ARC's 1st Law: As a "progressive" online discussion grows longer, the probability of a nefarious reference to Karl Rove approaches one

Thursday, June 08, 2006

World Cup - USA Feelin' the Love

Now that the US team has got some skills, it seems that the rest of the world isn't too pleased. Of course, this isn't news to anyone that's followed the team over the past few years and heard the shouts of "bin Laden!" from the Mexican crowds.

I found this ESPN.com article very interesting:

U.S. national team prepared for the hate
Wayne Drehs

HAMBURG, Germany -- In the heart of this city's bustling shopping district, where locals and tourists move at a pace only New Yorkers would appreciate, flocks of uniformed Polizei stand amid metal barricades, blocking the cobblestone road in front of the Park Hyatt Hotel. Inside, a metal detector and x-ray machine greet lobby visitors. Beyond that, suit-wearing secret-service-esque officials demand passports and World Cup credentials.

Welcome to life on the road for the U.S. men's soccer team. Here, Kasey Keller, Landon Donovan and the rest of the American team ride in the only World Cup team bus without a flag on its side. Here, streets are closed and traffic rerouted as 20 police vehicles deliver the team bus to and from practice. And here, everyone from team security members to state department officials keep a wary eye on interview sessions.

Yet, this is nothing. Although preparing for the World Cup in an air-tight safety bubble has been a popular topic for international journalists, Team USA can only yawn.

Try playing with chants of "Osama bin Laden! Osama bin Laden!" raining down, the Americans say. Try getting ready for kickoff with uniformed militia guarding the field holding ready-to-fire machine guns. Try scoring a goal with rocks, batteries and bottles flying toward you. And try falling asleep the night before a match while fans drive by your team hotel, honking horns, setting off cherry bombs and blasting music.

A little extra security for the World Cup in Germany? C'mon. Try being a visiting U.S. soccer player in Central America during World Cup qualifying.

"The players [in Europe] deal with a lot of pressure, but I'm not sure they fear for their lives and well-being," midfielder Landon Donovan said. "And we certainly do."

A recent Gatorade commercial highlighted the rocky road that brought the U.S. to Germany. In one clip, fans stomped on the stadium floor so hard that the ceiling tiles shook in the U.S. locker room. In another clip a fan held a massive sheet that read, "Yankees Go Home." And in another clip, a fan held a sheet that depicted a U.S. player as the devil.

But what's really interesting about this article from ESPN on the anti-Americanism (and intolerance) from "the world" is that there's no reason for this article to be written - at least, that's what the writer tells us in the following two paragraphs:
"The way we are treated and the way the country is perceived is different," he said. "Yes, some people are critical of Americans as a whole or critical of our policies, but nobody is mad at me personally. Most people treat others as a person -- they either like the individual or they don't. Never has somebody come up to me and said, 'Oh, you're an American. I disagree with the war in Iraq. I don't like you.' I've never had that."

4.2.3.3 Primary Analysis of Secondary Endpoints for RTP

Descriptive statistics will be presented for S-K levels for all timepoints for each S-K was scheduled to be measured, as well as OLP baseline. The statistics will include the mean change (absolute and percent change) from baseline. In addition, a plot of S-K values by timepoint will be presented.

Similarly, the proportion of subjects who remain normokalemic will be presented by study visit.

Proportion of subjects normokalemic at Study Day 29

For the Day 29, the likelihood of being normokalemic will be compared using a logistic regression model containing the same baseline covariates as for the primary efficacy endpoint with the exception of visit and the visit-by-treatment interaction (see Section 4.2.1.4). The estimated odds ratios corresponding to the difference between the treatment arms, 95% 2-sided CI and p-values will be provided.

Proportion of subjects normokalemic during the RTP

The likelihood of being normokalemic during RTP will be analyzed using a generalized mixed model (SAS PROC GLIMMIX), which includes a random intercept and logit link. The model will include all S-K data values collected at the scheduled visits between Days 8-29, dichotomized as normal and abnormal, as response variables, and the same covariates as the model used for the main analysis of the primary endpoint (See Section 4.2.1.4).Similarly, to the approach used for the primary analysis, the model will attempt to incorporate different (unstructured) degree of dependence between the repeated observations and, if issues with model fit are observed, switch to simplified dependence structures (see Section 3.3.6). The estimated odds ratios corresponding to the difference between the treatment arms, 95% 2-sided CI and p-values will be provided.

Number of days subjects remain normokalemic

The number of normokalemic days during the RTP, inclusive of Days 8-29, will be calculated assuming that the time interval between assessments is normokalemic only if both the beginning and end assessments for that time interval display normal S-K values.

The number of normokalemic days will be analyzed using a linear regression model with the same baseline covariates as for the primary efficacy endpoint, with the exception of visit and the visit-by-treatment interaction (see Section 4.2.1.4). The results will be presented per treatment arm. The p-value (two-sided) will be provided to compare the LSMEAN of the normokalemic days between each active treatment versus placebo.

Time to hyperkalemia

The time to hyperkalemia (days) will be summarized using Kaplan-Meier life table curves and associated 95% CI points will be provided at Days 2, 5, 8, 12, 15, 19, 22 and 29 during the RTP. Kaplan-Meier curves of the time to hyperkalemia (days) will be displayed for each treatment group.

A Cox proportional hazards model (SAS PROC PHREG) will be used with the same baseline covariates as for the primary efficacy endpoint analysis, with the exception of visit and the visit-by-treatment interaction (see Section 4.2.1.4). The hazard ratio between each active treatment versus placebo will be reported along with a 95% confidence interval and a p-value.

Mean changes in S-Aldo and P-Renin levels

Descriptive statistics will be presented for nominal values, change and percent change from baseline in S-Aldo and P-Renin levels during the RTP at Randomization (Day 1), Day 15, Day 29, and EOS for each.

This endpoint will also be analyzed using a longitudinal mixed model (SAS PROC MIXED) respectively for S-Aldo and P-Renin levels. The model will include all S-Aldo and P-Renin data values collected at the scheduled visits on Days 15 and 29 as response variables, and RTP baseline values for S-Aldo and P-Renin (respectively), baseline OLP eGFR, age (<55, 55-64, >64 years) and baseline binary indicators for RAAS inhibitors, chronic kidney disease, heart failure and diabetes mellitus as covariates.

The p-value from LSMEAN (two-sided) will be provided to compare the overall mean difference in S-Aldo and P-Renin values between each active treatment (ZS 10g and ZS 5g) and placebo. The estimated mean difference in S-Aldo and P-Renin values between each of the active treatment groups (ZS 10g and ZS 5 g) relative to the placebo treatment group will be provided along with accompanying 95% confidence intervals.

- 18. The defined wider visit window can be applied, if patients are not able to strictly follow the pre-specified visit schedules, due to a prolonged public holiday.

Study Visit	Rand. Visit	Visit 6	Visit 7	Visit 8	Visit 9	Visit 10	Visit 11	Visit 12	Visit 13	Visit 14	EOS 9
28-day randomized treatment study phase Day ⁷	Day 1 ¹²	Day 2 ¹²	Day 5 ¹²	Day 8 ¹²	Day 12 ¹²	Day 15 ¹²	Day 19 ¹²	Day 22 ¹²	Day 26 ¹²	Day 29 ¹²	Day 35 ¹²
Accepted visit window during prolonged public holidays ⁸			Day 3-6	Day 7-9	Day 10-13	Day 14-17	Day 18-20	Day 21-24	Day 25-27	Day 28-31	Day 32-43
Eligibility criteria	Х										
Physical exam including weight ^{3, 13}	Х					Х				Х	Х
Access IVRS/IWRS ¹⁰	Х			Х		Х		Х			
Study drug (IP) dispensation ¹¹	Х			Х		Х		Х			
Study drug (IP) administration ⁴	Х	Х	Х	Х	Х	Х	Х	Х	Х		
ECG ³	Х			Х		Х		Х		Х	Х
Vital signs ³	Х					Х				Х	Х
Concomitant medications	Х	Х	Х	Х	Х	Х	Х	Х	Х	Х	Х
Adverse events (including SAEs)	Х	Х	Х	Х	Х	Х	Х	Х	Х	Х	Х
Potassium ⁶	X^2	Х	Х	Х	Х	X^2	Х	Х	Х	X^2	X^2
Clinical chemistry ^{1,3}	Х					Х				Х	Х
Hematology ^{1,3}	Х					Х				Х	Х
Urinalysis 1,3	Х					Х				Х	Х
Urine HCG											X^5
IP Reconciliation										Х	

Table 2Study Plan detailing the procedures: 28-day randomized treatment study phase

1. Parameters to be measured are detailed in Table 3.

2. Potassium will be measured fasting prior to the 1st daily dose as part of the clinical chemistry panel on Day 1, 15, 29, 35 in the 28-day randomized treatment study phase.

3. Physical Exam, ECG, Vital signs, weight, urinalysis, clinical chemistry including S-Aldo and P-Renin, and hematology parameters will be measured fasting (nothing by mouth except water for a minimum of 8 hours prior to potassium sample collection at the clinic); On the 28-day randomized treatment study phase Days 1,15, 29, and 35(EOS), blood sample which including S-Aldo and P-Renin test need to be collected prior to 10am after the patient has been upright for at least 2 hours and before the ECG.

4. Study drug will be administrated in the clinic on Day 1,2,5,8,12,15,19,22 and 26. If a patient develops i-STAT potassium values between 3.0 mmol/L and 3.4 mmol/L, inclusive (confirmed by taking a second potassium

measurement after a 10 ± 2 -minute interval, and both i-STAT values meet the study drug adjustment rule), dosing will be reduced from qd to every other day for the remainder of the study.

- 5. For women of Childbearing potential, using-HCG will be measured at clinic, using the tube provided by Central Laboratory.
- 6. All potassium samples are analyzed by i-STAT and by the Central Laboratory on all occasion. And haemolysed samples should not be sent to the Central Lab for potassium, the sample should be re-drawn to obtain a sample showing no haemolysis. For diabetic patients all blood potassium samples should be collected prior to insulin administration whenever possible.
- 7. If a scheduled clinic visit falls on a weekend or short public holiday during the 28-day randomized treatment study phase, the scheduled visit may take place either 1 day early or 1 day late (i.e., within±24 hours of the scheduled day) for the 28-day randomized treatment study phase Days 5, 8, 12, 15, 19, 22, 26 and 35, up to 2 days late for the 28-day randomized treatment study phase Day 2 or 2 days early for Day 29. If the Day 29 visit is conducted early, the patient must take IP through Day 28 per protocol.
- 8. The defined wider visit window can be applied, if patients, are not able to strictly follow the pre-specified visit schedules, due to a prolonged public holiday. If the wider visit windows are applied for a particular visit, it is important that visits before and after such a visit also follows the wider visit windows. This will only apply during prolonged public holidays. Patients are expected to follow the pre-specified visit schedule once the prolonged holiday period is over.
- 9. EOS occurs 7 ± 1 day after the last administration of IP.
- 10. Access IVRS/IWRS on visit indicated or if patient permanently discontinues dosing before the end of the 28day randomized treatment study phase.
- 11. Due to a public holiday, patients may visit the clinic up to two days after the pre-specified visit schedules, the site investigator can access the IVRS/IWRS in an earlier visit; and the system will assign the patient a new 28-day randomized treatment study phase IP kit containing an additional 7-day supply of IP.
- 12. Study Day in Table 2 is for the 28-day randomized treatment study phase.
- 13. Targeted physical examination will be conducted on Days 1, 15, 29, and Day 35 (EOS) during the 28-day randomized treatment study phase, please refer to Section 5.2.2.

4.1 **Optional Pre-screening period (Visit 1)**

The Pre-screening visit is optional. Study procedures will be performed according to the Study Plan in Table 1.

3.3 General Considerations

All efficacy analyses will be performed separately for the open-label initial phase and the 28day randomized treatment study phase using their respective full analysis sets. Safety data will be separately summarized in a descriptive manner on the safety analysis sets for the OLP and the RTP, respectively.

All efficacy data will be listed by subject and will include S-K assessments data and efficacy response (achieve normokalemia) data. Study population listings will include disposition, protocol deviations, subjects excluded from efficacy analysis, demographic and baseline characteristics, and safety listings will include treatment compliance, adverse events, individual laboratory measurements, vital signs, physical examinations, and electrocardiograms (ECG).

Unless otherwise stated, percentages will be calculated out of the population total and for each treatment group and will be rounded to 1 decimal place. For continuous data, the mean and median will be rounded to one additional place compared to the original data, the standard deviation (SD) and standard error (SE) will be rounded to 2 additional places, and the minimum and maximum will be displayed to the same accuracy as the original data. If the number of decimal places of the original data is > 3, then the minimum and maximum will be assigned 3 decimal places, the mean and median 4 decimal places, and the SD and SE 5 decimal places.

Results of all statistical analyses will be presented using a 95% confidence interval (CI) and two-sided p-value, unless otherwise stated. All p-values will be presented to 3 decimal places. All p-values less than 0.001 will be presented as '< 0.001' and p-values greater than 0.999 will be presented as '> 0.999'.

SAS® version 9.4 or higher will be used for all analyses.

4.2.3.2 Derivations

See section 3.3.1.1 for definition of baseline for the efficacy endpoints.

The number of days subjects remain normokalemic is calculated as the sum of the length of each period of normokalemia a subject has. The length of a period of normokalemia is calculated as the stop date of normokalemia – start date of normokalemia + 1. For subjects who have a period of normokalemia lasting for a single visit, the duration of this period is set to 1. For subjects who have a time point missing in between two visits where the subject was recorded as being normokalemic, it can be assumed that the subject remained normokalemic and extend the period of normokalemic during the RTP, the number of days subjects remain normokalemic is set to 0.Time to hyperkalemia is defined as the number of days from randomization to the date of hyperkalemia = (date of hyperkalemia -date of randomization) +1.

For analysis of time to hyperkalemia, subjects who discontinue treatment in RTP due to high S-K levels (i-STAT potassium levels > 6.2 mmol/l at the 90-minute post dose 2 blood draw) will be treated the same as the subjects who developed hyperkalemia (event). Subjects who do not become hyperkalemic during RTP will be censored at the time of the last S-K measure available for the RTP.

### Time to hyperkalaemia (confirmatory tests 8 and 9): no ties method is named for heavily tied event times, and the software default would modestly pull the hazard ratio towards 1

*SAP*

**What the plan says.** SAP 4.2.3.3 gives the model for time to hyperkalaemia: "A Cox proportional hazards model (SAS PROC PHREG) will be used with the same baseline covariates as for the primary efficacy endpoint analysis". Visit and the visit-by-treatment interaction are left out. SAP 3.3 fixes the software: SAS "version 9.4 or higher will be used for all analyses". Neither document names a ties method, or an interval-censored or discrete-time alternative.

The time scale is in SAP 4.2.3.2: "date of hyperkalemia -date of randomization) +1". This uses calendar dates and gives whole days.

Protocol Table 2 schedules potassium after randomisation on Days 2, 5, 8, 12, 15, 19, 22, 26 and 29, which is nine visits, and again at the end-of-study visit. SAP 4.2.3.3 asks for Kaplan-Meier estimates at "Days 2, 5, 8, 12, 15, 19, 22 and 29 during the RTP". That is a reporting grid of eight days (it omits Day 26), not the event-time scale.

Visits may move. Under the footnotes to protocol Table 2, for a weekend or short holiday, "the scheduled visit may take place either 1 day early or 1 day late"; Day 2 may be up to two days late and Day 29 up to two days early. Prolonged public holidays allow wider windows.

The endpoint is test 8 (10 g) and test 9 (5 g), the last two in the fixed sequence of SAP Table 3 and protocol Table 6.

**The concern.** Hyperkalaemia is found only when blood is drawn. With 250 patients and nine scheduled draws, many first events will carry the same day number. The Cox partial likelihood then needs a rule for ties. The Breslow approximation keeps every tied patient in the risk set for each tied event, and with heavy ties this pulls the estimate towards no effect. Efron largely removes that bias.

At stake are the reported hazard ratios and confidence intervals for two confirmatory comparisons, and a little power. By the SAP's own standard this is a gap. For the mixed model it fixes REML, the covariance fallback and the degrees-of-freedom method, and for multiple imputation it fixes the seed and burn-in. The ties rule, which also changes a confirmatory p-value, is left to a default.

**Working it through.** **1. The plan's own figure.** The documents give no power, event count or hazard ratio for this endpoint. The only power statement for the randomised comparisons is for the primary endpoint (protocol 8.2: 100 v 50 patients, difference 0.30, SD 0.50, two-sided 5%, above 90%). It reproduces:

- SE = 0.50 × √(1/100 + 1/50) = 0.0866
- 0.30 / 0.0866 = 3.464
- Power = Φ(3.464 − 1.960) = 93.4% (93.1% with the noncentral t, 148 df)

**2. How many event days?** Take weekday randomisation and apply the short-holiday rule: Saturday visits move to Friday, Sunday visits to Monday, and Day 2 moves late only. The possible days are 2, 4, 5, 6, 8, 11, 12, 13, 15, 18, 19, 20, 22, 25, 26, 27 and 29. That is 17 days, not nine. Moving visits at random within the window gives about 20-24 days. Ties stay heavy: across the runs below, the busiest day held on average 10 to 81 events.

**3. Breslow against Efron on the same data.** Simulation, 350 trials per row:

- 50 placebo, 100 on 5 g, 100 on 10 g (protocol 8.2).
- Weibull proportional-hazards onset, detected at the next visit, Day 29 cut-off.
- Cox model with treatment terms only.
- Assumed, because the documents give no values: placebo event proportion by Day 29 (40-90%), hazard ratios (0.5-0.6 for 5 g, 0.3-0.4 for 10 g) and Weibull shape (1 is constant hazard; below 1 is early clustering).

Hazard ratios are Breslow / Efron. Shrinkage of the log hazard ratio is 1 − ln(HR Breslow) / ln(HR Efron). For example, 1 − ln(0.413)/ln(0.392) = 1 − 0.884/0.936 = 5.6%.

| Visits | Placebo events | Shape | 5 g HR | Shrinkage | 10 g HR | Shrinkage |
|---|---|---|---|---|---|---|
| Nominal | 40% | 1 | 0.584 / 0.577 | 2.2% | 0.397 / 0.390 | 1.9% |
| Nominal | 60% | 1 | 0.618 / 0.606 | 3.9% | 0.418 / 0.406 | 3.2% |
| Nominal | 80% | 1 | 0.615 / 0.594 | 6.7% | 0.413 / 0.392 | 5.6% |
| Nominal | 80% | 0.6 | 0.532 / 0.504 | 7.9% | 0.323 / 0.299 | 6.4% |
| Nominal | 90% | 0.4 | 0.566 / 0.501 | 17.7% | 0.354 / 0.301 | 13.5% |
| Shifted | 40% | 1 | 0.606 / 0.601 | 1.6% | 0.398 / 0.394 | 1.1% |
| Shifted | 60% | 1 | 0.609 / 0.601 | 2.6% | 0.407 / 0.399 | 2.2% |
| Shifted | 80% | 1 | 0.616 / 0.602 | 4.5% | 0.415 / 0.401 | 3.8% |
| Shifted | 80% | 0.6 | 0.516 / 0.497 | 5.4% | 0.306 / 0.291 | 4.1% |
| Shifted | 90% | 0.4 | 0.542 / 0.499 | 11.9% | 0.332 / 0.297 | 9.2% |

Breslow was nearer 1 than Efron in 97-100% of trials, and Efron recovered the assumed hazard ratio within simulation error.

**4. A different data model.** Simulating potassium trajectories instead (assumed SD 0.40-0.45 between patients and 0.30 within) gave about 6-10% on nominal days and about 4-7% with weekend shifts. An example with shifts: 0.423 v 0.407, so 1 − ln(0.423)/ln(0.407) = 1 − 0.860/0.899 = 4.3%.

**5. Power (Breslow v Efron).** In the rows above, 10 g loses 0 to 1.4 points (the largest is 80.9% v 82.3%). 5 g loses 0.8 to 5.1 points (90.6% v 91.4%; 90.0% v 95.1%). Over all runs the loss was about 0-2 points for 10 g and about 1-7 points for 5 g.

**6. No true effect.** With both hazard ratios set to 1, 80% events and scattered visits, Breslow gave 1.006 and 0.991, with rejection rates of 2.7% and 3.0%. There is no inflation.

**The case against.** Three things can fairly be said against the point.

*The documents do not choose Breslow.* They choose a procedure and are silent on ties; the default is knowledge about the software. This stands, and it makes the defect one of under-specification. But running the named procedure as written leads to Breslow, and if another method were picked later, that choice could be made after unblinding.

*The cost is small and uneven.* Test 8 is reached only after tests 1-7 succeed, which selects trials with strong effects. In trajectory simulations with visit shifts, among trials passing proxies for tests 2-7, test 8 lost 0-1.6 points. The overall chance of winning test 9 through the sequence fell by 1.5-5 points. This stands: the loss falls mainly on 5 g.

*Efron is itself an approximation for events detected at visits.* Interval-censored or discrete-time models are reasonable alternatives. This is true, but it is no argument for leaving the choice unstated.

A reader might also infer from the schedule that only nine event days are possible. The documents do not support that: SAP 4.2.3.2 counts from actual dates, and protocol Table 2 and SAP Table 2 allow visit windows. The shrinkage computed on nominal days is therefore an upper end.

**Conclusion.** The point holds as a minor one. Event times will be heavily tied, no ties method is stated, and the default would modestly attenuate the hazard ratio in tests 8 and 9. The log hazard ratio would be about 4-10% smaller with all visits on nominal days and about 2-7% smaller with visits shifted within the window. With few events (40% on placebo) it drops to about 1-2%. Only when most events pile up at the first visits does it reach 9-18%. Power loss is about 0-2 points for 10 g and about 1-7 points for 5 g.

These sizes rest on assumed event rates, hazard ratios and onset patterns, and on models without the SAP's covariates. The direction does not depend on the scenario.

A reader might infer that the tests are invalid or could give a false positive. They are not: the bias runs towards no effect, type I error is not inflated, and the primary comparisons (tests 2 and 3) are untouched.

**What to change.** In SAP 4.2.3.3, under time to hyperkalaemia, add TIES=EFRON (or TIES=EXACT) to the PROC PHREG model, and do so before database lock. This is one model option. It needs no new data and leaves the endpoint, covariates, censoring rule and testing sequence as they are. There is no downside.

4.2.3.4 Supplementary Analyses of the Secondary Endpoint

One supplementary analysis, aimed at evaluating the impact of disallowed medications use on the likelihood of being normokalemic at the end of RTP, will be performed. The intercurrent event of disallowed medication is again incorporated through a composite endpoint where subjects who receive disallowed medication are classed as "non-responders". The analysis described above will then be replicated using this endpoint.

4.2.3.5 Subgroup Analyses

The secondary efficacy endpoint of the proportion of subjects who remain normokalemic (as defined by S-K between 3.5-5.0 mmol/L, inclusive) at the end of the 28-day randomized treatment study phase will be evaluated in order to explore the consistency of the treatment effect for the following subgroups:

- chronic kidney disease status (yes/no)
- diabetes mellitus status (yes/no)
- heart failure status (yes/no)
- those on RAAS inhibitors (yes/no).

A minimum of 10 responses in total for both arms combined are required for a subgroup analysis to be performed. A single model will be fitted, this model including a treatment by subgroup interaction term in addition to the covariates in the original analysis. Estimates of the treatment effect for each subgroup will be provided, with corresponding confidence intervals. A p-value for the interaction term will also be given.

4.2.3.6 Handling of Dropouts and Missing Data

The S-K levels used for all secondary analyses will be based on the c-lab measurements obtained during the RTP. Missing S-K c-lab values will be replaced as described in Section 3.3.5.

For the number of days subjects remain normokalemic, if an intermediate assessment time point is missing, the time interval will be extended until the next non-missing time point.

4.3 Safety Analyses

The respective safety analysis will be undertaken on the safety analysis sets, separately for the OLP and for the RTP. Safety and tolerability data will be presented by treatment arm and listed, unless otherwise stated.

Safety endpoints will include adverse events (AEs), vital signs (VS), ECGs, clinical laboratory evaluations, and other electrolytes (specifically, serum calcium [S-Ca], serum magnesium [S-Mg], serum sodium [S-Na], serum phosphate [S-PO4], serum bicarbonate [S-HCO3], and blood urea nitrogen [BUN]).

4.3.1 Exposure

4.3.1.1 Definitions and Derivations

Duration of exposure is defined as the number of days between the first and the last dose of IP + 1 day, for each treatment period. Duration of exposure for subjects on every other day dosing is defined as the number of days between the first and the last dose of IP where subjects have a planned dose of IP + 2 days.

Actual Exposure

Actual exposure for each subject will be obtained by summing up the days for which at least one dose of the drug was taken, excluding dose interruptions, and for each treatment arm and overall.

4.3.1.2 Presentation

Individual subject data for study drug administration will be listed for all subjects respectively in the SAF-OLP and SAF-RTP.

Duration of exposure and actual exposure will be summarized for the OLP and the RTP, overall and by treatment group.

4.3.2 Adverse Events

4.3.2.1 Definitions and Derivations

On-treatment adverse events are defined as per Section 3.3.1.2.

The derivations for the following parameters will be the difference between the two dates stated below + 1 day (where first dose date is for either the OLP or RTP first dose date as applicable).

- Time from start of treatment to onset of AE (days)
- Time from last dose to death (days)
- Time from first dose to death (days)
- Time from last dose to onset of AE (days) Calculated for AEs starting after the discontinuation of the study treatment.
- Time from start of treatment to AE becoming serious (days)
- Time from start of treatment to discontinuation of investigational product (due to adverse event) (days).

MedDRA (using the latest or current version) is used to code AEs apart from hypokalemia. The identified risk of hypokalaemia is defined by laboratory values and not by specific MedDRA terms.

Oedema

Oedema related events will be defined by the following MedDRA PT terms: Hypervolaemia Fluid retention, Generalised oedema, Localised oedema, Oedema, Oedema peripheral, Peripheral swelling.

Which is why, combined with the tight security, the Americans have all the freedom they could want here in Germany. On Tuesday, Marcus Hahnemann enjoyed an early-morning jog around the city's Alster Lake. Donovan went for dinner at a local sushi restaurant with a few friends. And Keller, who lives just outside Dusseldorf, wouldn't hesitate to go out in public or taking his family to the zoo.

"It's probably more dangerous for my family to drive with me on the Autobahn every day than it is to be [in Hamburg] with me," Keller said. "If they can deal with that, they're fine."

So, what's the reason for this being published again? Oh, right... it's because the writer wants to smack around W. Sandwiched between these two excerpts is the following:
Individually, the majority of U.S. players are strangers to foreign fans. But when they put on the jersey with "U.S." stitched on the front, everything changes. The unknown becomes the hated. Part of that is soccer. Part of that is politics. The United States is a growing force in the sport, a move that frustrates fans of smaller countries, who love seeing the world power struggle in the world's game. On top of that, it's no secret that the White House's stance on weapons of mass destruction and on invading Iraq doesn't set well with much of the international community.

And then, just in time, here come these 20- and 30-year-old U.S. soccer players, providing a perfect avenue for opposing fans to express their frustrations.

"When you're an American, it doesn't matter," DaMarcus Beasley said. "They see that uniform, and then you're the enemy."

It will be interesting to see how the European fans treat the American team... will they be intolerant and prejudiced?

Will this be because of Bush's policies? Or the fact that the US, dominant in almost every aspect of the global economy and culture, is starting to challenge some of the historically dominant teams.

Heading into this World Cup, the US is ranked 5th... Behind them are France in 8th, England in 10th, Italy in 13th, and Germany in 19th.

I have a feeling that the fans of these countries who will be in attendance are going to be ticked if the US makes it very far, given that the audience and appeal of football soccer here in the US is almost non-existent. How humiliating would it be for them to lose to a country who doesn't really care?

Your Co-Conspirator,
ARC: St Wendeler